The need for consensus amongst battlers for truth is a prerequisite for order and sublimity. For a pursuer of truth to stand firmly on a rock, certain facts and thoughts should be taken a priori. The great American historian, Samuel Eliot Morison, spoke of the difference between “point of view” and concrete facts. He indicates that the liberal interpretation of history generally rests on “point of view” which he acknowledges as acceptable under the condition it be supported by fact. He allows for a measure of “subjectivity” but denies it as the empirical source of interpretation. He indicates that facts stack up to favor certain viewpoints.
I do not intend to condemn either the liberal or the conservative voice. I bring Morison into the conversation to support the concept of consensus. A scientific conception of reality is based on hypotheses supported by varied evidence, which are then peer-reviewed for validity. Truth cannot be conveyed without agreement on terms: “A seed slept in dark, clueless; no viable chant…what if awakened by a mantra? A syllable to prefix and suffix, and thus was my pride and prejudice!” (“Clues to Name,” The Earthen Flute). This piece engages with a fatalistic sense. The title is revealing also. Each mantra, as the source of desire, is a “clue” into the unfathomable mystery of life. Sengupta works out an entirely new basis for consensus. Rather than through democratic questionings, consensus is derived from the entirety of life – each piece is a clue to the whole, which remains hidden. The seed is awakened by a mantra, which reveals its essence and purpose. In this poem, the mantra is the Word’s equivalent. “Following some cunning way I was keen to taste some greatness.” Later, it is written that “Mantra bears lust…petty you, you blame the luster!” We see here a unity in both Western and Eastern traditions. Sengupta again circumambulates our contemporary reality of “post-truth” to uncover a depth of secrecy sworn within Nature and human life. Sengupta says of lust, “Inevitable it is”.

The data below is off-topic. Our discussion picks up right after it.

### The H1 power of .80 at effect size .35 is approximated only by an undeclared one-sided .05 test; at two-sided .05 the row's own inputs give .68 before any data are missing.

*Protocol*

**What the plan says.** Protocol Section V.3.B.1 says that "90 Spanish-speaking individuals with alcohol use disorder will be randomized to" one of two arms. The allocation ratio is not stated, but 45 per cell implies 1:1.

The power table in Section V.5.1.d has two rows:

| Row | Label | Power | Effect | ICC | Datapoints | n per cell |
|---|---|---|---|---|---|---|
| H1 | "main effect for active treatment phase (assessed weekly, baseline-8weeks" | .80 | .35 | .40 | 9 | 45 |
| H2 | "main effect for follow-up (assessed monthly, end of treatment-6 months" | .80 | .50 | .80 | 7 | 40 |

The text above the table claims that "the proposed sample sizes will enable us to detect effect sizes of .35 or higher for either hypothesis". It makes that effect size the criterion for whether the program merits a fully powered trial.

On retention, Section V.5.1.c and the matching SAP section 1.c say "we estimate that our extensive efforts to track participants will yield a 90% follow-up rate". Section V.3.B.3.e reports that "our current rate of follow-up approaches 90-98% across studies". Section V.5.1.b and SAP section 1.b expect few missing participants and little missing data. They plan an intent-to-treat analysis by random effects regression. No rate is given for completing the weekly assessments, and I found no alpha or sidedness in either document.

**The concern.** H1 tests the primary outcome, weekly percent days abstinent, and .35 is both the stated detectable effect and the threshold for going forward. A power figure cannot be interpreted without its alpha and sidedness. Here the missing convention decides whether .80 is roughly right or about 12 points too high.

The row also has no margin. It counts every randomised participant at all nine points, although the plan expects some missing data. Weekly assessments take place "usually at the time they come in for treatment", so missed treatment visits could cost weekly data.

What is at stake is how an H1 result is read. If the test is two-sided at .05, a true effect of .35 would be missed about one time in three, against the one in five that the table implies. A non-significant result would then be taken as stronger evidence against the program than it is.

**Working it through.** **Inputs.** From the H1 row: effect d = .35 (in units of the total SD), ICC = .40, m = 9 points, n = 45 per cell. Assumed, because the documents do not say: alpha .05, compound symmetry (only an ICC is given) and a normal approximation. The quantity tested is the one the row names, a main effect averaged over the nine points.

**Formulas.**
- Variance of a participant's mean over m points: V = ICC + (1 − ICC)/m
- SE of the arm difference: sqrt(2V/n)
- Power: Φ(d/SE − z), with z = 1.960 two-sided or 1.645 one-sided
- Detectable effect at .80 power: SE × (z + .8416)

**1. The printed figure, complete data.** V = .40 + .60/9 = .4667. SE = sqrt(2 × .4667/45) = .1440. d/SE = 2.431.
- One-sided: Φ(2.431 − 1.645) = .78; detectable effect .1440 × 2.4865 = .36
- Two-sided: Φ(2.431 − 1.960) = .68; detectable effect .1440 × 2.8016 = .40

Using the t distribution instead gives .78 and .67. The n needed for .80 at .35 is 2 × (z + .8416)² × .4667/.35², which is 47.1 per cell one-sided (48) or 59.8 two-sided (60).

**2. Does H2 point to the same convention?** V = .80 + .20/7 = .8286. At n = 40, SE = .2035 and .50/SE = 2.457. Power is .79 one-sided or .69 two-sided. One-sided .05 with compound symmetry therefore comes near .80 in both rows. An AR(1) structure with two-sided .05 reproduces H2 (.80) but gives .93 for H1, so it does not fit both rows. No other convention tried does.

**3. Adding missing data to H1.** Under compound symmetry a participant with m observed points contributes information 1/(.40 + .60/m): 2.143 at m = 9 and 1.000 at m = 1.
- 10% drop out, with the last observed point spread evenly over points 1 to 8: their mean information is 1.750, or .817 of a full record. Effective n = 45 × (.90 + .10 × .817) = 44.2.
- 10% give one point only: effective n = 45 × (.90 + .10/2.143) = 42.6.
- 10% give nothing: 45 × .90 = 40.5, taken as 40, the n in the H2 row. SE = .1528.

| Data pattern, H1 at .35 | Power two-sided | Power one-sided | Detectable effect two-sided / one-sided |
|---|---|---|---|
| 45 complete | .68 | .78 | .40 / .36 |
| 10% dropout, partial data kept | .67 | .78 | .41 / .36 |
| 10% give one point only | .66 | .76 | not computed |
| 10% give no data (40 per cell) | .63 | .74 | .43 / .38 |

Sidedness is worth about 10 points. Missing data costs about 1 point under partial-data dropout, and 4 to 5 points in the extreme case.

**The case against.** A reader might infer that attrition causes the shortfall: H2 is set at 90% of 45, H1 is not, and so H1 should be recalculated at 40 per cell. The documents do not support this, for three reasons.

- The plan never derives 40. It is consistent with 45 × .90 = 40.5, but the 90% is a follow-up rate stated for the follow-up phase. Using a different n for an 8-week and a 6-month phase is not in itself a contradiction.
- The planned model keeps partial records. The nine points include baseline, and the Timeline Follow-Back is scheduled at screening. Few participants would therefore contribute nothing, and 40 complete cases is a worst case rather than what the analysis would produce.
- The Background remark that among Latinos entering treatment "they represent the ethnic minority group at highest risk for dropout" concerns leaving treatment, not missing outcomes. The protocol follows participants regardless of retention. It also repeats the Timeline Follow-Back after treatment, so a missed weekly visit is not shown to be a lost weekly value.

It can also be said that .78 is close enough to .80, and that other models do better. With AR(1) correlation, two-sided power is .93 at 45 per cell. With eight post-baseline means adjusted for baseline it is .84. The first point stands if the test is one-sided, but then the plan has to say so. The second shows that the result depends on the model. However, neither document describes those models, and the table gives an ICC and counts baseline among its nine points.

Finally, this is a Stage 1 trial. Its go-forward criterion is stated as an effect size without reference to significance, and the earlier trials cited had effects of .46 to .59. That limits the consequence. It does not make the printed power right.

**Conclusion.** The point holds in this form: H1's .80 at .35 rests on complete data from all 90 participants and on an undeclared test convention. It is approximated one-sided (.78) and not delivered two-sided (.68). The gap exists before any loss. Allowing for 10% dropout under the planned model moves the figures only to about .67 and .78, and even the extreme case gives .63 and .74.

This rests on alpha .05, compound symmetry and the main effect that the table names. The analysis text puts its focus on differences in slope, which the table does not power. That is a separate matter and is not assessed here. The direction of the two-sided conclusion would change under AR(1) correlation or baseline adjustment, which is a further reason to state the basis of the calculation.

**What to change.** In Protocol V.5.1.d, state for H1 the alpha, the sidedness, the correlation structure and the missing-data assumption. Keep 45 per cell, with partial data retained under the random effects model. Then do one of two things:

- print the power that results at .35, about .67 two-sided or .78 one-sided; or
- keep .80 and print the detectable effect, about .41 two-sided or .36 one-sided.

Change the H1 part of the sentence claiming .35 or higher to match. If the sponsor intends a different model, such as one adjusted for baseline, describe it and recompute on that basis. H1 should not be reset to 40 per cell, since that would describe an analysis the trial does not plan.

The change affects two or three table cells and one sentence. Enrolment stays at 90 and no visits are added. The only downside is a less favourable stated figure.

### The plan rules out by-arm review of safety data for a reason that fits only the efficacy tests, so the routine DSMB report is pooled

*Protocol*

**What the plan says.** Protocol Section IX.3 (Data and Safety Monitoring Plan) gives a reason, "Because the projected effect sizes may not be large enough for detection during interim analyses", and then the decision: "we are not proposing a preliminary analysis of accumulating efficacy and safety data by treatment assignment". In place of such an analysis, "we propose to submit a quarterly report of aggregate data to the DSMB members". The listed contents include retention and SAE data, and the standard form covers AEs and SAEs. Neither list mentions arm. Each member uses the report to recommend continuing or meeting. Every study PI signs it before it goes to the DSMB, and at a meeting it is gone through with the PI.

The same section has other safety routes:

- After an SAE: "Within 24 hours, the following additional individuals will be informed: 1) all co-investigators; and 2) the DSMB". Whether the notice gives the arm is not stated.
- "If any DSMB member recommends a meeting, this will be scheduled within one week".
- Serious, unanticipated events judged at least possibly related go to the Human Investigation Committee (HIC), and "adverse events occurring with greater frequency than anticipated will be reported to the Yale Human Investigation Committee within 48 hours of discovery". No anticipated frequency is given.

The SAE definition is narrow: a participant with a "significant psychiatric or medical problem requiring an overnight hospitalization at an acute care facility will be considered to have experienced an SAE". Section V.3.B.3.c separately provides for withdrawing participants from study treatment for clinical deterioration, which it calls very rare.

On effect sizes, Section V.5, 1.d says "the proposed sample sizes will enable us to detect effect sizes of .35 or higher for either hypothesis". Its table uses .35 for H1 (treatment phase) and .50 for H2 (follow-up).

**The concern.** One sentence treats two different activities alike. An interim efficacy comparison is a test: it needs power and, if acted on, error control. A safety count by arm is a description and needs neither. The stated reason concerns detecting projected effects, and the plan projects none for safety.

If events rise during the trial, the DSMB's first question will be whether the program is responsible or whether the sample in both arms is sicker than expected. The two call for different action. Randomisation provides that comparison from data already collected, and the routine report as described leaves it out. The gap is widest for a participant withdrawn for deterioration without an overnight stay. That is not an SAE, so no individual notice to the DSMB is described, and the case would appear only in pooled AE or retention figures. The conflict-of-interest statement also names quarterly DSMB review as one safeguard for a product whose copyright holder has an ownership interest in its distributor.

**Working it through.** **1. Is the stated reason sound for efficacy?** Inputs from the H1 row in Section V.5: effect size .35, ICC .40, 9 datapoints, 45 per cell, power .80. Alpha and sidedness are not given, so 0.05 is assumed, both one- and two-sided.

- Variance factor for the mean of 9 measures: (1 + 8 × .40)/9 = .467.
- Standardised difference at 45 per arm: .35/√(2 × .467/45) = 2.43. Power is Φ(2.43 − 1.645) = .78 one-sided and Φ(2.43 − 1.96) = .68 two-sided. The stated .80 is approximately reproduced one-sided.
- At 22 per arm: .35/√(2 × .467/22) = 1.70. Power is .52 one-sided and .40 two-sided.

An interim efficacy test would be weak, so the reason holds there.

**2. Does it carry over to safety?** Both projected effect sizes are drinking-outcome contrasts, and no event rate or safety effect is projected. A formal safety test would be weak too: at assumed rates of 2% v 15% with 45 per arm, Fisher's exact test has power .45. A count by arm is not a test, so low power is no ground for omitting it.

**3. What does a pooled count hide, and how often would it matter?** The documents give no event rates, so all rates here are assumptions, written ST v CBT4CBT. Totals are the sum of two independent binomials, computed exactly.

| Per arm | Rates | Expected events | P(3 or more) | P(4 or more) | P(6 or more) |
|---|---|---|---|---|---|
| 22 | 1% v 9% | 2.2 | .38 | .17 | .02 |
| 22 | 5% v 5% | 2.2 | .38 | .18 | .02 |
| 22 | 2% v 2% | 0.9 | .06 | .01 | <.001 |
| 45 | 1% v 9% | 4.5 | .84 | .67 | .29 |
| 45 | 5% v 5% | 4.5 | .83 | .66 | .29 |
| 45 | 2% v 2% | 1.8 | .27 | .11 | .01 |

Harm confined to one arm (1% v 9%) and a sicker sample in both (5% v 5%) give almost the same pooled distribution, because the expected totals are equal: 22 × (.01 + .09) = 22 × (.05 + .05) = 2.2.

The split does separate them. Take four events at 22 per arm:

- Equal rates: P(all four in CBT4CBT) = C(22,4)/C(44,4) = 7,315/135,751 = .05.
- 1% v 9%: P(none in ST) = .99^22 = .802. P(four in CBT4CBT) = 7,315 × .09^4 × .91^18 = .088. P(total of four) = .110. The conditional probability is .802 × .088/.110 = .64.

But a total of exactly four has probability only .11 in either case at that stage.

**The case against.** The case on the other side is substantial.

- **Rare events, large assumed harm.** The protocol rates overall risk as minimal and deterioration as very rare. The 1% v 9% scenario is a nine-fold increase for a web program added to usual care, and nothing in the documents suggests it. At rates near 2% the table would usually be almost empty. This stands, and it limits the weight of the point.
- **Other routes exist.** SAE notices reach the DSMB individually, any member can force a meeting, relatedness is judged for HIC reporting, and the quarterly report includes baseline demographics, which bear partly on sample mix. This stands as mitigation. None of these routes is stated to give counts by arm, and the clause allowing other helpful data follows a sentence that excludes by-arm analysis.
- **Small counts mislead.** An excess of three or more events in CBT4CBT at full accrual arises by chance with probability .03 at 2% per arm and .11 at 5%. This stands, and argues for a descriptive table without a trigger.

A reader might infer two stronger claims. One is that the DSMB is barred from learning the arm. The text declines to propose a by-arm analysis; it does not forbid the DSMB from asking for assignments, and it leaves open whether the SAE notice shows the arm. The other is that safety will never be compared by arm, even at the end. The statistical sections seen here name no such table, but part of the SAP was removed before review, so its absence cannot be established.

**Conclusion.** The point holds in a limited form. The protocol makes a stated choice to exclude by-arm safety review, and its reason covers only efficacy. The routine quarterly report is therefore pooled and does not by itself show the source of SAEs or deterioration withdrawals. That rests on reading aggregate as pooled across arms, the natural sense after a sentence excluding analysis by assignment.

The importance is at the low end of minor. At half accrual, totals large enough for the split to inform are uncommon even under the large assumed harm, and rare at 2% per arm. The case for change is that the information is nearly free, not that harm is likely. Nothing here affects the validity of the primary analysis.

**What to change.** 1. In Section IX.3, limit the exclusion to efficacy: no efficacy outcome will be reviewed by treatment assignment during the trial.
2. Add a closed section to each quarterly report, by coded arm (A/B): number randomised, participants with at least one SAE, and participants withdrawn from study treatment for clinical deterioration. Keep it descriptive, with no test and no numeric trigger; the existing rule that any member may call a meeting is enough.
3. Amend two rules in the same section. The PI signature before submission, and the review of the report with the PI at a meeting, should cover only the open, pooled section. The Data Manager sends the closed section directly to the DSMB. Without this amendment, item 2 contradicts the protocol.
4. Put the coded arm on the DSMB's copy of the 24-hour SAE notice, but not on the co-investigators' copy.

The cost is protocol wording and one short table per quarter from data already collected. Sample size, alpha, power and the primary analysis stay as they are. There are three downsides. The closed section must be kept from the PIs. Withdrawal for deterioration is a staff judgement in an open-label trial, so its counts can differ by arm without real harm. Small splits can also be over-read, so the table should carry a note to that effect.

Clearly, this is a poet of imagination and breadth. His vision is beyond the measure of countless poets across the world that comes up short in their writing because they lack proper scope. Sengupta catches the Spirit as it drifts. Like monarch butterflies tacked to a sheet, he fixes on the Spirit and studies it. Whether it is called the “Holy Spirit,” the “Zeitgeist,” the “Apocalypse,” or many countless names, the power of the Universal Spirit changes lives and brings them to fruition. To become a poet, it takes not only imagination and dedication, but also vision and wisdom. Only revelations from the Muse can provide such vision and wisdom as makes for immortal poetry.